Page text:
Egypt, Sudan and Ethiopia resumed negotiations aimed at reaching an accord over the filling of Ethiopia’s new hydroelectric dam on the Blue Nile, according to a Friday statement from the Sudanese Irrigation Minister Yasser Abbas.
In statements to Sudanese news agency SUNA, Abbas revealed that the talks brokered by the African Union (AU) have started via video.
AU Chair and South African President Cyril Ramaphosa, said that he hopes that the three parties can reach an agreement over the Grand Ethiopian Renaissance Dam (GERD) that protects everyone’s interests.
Last week, Ramaphosa, brought together Egypt, Sudan, and Ethiopia’s heads of state and government, in a mini-summit to address the dispute over the Nile dam.
During the AU meeting on Friday, Egypt’s President Abdel Fattah Al-Sisi, Sudan’s Prime Minister Abdalla Hamdouk and the Ethiopian Prime Minister agreed to resume talks under AU mediation. The talks would look to reach consensus on the outstanding points before Addis Ababa takes any further action in the process of filling the dam’s reservoir.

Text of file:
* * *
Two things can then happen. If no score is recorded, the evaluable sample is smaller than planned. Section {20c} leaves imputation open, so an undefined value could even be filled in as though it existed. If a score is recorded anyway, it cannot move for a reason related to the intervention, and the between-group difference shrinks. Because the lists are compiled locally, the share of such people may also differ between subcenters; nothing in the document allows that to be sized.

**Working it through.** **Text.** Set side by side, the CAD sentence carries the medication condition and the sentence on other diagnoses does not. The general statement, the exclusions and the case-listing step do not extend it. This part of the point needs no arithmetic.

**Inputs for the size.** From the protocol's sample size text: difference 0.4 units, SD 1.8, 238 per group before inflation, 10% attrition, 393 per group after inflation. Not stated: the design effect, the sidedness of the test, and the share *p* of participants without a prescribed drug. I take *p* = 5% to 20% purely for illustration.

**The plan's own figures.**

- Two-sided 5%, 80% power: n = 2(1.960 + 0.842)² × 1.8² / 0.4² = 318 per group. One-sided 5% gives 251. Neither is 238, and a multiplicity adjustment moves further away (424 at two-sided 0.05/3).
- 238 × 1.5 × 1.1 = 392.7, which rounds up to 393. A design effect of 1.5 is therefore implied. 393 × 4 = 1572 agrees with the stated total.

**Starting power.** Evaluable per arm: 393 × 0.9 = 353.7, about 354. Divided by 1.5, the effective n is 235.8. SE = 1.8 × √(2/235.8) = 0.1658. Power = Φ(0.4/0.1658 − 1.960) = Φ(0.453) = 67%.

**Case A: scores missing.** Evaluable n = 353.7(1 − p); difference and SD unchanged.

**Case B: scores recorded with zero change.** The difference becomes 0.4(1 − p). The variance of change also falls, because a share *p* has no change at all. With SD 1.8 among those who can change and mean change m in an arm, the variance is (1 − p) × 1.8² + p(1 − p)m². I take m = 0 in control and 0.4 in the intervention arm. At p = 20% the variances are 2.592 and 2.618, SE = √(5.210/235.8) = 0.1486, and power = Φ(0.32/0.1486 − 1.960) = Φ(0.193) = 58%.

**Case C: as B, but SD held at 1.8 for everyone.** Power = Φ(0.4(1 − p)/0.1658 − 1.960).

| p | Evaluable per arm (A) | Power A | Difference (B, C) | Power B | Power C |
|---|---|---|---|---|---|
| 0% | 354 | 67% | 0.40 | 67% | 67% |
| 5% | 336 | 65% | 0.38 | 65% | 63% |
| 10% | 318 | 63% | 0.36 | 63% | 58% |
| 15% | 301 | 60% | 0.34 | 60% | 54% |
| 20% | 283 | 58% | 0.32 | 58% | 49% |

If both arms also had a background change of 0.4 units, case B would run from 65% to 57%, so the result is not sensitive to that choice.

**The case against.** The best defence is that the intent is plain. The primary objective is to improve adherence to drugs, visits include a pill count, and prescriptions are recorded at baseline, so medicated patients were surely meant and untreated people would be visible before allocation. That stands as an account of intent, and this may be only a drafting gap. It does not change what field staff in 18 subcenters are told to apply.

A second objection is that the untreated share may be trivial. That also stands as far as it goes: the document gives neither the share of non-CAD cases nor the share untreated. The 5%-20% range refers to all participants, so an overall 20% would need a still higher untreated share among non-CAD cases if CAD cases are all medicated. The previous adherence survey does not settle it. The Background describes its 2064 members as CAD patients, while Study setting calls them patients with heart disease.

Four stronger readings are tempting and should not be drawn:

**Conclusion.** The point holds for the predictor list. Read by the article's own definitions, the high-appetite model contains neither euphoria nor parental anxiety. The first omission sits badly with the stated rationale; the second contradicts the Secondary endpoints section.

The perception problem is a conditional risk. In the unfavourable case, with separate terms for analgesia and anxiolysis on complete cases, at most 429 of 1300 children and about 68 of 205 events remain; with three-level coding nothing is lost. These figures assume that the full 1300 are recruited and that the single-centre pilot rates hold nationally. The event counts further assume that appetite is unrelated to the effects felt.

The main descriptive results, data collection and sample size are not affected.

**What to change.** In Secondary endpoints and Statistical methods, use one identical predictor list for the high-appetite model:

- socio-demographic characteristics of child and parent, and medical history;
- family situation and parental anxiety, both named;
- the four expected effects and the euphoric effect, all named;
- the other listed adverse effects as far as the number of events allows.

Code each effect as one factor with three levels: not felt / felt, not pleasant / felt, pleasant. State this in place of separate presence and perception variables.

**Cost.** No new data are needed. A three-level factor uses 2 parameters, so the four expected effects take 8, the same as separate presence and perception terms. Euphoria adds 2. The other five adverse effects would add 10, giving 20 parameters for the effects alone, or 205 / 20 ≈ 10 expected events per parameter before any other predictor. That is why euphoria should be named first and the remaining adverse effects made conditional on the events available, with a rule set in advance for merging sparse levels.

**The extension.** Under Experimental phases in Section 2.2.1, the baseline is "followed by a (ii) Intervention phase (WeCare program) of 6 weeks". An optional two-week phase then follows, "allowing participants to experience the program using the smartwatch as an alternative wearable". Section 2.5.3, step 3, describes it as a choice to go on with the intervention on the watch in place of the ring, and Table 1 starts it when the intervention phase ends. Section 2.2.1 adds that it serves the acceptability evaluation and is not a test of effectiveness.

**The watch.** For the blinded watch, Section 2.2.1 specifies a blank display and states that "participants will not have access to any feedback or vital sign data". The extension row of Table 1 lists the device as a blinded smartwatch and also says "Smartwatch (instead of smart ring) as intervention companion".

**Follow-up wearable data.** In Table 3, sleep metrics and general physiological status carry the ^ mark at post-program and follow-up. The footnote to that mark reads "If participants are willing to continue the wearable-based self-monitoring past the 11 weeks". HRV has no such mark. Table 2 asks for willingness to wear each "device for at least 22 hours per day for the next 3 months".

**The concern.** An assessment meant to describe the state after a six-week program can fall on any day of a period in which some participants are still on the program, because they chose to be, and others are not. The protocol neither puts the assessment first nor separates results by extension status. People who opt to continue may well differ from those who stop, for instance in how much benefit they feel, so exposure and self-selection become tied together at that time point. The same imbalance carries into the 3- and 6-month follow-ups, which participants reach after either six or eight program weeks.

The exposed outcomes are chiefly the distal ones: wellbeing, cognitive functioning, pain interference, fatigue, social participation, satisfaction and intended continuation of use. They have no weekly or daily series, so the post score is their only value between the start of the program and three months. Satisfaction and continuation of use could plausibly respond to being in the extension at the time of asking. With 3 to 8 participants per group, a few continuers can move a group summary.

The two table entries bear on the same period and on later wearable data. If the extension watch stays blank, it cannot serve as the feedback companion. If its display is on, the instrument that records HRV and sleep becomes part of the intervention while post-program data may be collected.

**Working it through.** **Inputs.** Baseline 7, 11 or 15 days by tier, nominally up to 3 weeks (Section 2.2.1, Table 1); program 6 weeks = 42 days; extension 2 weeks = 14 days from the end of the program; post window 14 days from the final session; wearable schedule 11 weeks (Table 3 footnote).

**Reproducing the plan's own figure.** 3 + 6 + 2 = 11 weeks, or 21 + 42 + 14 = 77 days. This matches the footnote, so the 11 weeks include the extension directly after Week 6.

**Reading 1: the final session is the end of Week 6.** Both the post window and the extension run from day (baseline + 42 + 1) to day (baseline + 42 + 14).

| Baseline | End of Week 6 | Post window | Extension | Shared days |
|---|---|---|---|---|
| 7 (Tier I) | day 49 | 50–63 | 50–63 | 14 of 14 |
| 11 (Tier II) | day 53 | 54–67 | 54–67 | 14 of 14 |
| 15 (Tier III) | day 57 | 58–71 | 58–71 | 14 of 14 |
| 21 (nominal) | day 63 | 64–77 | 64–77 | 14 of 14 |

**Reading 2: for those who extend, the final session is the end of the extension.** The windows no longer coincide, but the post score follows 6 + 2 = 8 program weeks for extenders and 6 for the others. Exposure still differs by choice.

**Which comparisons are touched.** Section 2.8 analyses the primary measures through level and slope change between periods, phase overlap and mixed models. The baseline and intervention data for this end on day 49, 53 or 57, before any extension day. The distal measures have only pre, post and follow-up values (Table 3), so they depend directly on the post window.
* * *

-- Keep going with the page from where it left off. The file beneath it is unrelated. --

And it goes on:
A technical and legal committee from Egypt, Sudan, Ethiopia, and members of the AU’s Assembly Bureau, will meet to formulate a legal agreement on the GERD’s filling and operation. A team of international observers will also be present during further talks.
Egypt, the most arid of the Nile states, and water scarce countries relies on the Nile for more than 90% of its water and already faces high scarcity, fears a devastating impact on its booming population of 100 million.
Filling the dam without an agreement could bring the stand-off to a critical juncture. The GERD saga has been ongoing since 2011, in another chapter of political attempts to settle the regional dispute over the dam, the United Nations Security Council (UNSC) convened on Monday for a special discussion on the decade-long issue.
Egypt’s Ministry of Foreign Affairs Sameh Shoukry stressed that Egypt recognises the developmental objectives of the Ethiopian dam, but it is also necessary for other parties to recognise that this project would threaten the welfare, wellbeing, and the existence of millions of Egyptians and Sudanese.